Teezee is an artist whose musical grasp extends far beyond his home country of Nigeria. There, he makes up one third of DRB LasGidi, a group that helped pioneer the country’s altê scene: “It’s not a genre. It’s not a type of music, it’s just being different,” he told THE FACE in 2020. Having moved to the UK as a teenager, Teezee has planted his roots in London, too, where he’s been working hard on his first solo EP over the last year.
“It’s super important to me and I’ve had a lot of changes in my life in that time,” he explains over Zoom. “I became a dad, obviously there was lockdown, and those experiences really added to the creativity of my project. I’ve worked with artists that I really look up to and who I’ve wanted to work with for a while.”
The upcoming EP, which we can expect early next year, is heavily inspired by Nollywood movies and offers a poignant and dynamic exploration of love: a father’s love for Teezee’s son, who was born last March, romantic love and, of course, self-love. “I’m the most self-aware I’ve ever been in my life,” Teezee continues.
“That has given me a different insight into the music and subject matter I’ve been talking about – this is the most vulnerable music I’ve probably ever made.”
Today, Teezee releases his first single from his project, BADI, featuring Nigerian-American superstar Davido. An upbeat, carefree Afropop banger, the music video sees both artists enjoying themselves around a pool, surrounded by Mowalola-clad mates – a potent taster of what’s to come.
Get your 100% fill on Teezee below, from making music in the basement of his university house in Kent – where he studied sociology and politics – to a star-studded Tesco food shop.
10% Where were you born, where were you raised and where are you now based?
I was born in Lagos, Nigeria. I grew up in Lagos for the most part, then I moved to London in my late teens before moving back to Nigeria. Now, I live between London and Lagos.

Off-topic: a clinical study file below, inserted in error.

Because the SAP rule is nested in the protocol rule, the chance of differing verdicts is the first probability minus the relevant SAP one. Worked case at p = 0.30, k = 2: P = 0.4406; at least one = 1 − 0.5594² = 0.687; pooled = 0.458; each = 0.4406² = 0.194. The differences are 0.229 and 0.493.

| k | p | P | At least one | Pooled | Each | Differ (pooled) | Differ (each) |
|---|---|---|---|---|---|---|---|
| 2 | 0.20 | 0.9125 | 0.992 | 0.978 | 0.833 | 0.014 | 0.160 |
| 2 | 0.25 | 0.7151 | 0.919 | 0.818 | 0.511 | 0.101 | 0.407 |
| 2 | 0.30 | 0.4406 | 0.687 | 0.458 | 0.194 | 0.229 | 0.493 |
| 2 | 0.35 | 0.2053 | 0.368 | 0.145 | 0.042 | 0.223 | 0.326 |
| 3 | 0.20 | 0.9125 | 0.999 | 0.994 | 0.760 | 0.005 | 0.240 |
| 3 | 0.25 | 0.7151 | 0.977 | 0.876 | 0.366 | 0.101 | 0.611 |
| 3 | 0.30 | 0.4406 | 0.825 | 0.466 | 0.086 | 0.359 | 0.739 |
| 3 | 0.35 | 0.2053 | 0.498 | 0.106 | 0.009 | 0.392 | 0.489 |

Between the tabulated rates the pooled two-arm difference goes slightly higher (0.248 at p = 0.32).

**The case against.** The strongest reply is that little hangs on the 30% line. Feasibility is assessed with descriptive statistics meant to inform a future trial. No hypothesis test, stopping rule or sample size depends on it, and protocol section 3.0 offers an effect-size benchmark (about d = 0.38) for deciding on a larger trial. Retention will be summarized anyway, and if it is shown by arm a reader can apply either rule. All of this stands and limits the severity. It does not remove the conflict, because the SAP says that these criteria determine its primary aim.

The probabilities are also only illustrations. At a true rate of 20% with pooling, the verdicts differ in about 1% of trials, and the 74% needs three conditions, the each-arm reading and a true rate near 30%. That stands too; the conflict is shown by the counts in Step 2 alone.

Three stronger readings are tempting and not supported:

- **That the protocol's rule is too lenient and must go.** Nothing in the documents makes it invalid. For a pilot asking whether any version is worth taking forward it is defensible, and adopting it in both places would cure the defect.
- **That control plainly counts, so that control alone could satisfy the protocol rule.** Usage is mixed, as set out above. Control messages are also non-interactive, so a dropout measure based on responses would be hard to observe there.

20% What kind of emotions and experiences influence your work?
Definitely my environment, specifically where I come from. That’s one of the most important parts of my storytelling. No matter how globalised, worldly or Afro-futuristic my music might sound, it all stems from the experiences I had growing up and the opportunity I had to do that in two different cities, combining that together.
30% What’s a piece of advice that changed your life?
You have to believe in yourself so that other people can believe in you. People always say that and you’re like, “yeah, yeah.” But in the last two years, I’ve really taken that in more than ever. It’s real, you know.
40% What’s the most pointless fact you can share?
Nigeria has the second most language dialects in the world, behind Bangladesh.
50% If you ruled the world for a day, what would go down?
If I ruled the world! I would legalise marijuana everywhere. I would make the weekend four days long, from Friday to Monday, and I’d make school non-compulsory.
60% If you could travel back in time to see an iconic music act perform, who would it be and in what era of their career?
I would have loved to see Bad-era Michael Jackson in the early ’90s and Jimi Hendrix in his LSD drug phase, with his electric guitars. I would have also loved to see Fela Kuti, because he’s had a huge impact on everything I’m doing right now. Also a young Sade – I’m a huge fan of everything she’s done, and given her Nigerian heritage it would have been extra special.
70% What’s a bad habit you wish you could kick?
I kind of kicked it during quarantine, but biting my nails. It’s one of the hardest things! You don’t realise you’re doing it until people point it out. My mum always notices. I’ve curbed it, though.
80% At what point in your life did you realise you could do what you loved for a living?
I think I had my first epiphany that I wanted to do this at, like, 12-years-old. My first show was when I was 15 or 16. But doing it for a living? I probably realised that at some point while I was at university in Kent. Where I’m from, you’re made to feel like music isn’t a real career path, it’s kind of looked down upon.
90% How did you break out of that mindset and dedicate yourself to music?
Just from the traction I was getting when I was younger. It was in the early stages of social media and shareable content, of seeing stuff go viral from organic shit we were doing in our basement studio in Kent. Going to ACS [African and Caribbean Society] events at other universities in Birmingham, Manchester and Nottingham, seeing reactions. That was the first time it felt possible.
100% Which five people, dead or alive, would you like to do a Tesco food shop with?
Anthony Bourdain. It would be interesting to see what Jean-Michel Basquiat would eat. Martha Stewart because she’s funny and I’d like to understand that world a bit more. Nelson Mandela, because he’s aged pretty well and has looked the same for about 30 years. Then finally, Bob Marley.